The Honorable Wallace Jefferson, chief justice of the Supreme Court of Texas at Colby College April 1. A public award ceremony and address by Jefferson will take place at 5:30 p.m. in Ostrove Auditorium in the Diamond Building. Events begin with a panel discussion at 4 p.m.
The Brody Award honors an outstanding federal or state judge who embodies the qualities of integrity, compassion, humanity, and judicial craftsmanship. “Chief Justice Wallace Jefferson has been vigorous in advocating for adequate funding for our state courts, fair access to justice, quality defense for the indigent, and nonpartisan judicial selection, while remaining an approachable and active member of his community,” said U.S. District Judge Barbara Lynn, who nominated him for the award. “His examples of careful scholarship, the highest integrity, hard work and openness have done much to improve the support of the public and legislative bodies for our courts.”
After graduating law school, Jefferson began working at Groce, Locke and Hebdon in San Antonio. In 1991 he founded Crofts, Callaway and Jefferson appellate law firm with Tom Crofts and Sharon Callaway. Developing a reputation for excellence, Jefferson successfully argued two cases before the Supreme Court before turning 35, a distinction held by only one percent of lawyers. In 2001 Jefferson’s appointment made him the first African American to sit on the Texas Supreme Court and the first to serve as that court’s chief justice.
The 4 p.m. panel discussion will focus on pros and cons of electing, as opposed to appointing, state judges. Panelists include Hon. Barbara Lynn; Jed Shugerman, assistant professor of law at Harvard Law School; James Sample, associate professor of law at Hofstra Law School; and Dmitry Bam, associate professor of law at University of Maine School of Law.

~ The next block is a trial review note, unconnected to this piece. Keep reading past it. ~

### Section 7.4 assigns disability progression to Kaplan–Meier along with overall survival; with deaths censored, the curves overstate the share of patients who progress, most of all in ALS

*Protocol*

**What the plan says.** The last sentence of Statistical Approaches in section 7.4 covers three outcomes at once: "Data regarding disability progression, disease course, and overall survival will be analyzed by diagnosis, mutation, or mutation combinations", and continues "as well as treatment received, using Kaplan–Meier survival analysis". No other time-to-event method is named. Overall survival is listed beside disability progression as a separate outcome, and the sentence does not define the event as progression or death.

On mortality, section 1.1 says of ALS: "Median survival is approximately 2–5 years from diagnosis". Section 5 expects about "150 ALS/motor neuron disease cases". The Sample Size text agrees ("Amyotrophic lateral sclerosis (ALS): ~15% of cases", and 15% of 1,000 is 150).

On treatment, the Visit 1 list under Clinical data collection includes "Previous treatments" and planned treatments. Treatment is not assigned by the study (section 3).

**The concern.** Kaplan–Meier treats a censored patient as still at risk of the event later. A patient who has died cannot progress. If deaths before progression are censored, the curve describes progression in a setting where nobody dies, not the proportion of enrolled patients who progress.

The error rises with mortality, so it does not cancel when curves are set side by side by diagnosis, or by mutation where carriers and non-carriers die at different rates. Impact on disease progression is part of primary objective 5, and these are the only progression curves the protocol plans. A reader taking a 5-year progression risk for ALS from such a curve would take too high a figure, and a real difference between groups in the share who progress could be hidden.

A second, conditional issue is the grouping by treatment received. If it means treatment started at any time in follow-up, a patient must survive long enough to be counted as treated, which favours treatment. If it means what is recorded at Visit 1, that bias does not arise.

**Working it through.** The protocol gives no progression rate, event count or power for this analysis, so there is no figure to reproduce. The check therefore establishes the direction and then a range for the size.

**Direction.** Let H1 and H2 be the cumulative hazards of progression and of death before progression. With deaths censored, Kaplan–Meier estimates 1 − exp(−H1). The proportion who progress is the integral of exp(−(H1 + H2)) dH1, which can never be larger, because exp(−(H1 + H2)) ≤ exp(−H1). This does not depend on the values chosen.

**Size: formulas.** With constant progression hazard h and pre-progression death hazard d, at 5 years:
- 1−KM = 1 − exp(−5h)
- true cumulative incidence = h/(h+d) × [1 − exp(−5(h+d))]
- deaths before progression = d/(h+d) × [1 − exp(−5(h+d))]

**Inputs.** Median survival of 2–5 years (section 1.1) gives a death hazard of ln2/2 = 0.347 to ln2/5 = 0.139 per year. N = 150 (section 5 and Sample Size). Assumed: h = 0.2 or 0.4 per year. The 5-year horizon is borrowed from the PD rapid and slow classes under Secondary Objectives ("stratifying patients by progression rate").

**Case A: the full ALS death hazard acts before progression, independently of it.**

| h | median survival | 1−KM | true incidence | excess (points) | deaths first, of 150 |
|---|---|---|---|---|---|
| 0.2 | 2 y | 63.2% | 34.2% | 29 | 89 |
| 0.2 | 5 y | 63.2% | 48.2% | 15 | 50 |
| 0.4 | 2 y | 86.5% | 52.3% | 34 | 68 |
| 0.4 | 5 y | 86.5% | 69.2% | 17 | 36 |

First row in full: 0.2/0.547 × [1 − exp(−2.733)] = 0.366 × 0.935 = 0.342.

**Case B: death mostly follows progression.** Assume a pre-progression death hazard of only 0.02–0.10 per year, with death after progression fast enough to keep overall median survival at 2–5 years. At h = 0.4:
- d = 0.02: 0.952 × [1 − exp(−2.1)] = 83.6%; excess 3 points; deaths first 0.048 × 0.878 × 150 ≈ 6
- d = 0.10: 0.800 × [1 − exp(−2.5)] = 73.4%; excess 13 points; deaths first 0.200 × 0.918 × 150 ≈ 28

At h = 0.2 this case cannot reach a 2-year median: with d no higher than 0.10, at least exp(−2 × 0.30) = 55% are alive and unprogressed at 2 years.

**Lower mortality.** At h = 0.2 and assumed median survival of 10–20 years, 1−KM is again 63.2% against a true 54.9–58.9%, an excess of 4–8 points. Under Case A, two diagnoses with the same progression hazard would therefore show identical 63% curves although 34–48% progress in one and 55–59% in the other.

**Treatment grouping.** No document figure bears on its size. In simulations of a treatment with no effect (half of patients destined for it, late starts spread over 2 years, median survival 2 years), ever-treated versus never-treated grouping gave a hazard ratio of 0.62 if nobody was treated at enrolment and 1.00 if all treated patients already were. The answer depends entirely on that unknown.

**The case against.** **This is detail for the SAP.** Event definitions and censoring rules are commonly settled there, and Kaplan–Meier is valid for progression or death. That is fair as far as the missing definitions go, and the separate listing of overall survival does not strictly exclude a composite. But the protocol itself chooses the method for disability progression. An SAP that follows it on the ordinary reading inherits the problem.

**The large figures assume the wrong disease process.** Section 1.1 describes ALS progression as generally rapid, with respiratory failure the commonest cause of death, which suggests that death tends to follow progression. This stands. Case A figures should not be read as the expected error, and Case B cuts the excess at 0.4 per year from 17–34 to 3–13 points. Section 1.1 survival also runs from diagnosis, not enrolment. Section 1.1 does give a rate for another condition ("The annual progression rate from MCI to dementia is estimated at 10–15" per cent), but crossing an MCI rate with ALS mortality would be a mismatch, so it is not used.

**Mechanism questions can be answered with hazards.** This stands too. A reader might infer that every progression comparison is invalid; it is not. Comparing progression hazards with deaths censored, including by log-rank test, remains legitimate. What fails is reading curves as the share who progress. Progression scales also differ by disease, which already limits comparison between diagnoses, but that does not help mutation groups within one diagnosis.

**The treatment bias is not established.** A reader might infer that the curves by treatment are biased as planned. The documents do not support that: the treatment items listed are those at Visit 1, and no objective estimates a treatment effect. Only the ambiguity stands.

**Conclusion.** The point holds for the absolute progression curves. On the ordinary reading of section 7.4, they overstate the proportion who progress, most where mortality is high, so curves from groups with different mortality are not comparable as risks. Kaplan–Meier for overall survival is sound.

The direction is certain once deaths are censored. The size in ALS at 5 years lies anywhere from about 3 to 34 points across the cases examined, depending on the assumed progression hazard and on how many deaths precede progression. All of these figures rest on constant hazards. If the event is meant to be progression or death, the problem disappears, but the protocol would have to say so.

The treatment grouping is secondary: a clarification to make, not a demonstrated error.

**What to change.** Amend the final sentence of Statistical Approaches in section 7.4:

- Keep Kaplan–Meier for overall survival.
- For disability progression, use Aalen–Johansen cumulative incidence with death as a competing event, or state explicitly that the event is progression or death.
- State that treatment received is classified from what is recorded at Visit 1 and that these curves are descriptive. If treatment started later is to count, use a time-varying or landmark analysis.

Jefferson, a graduate of Michigan State University and the University of Texas School of Law, will receive an honorary doctor of laws degree from Colby with the Brody Award. He is the seventh recipient of the award, following Nancy Gertner (2010), Leonie M. Brinkema (2008), Frank M. Coffin (2006), Richard Sheppard Arnold (2004), Ann Claire Williams (2002), and Guido Calabresi (2001).
The award is named for the late Judge Morton A. Brody, who taught at Colby and was the husband of retired Associate Dean of Admissions Judith Levine Brody ’58. The event is sponsored by the Goldfarb Center for Public Affairs and Civic Engagement at Colby College. Founded in 2003, the Goldfarb Center brings faculty and students together with local, state, national, and international leaders to explore creative, interdisciplinary approaches to the complex challenges facing today’s world.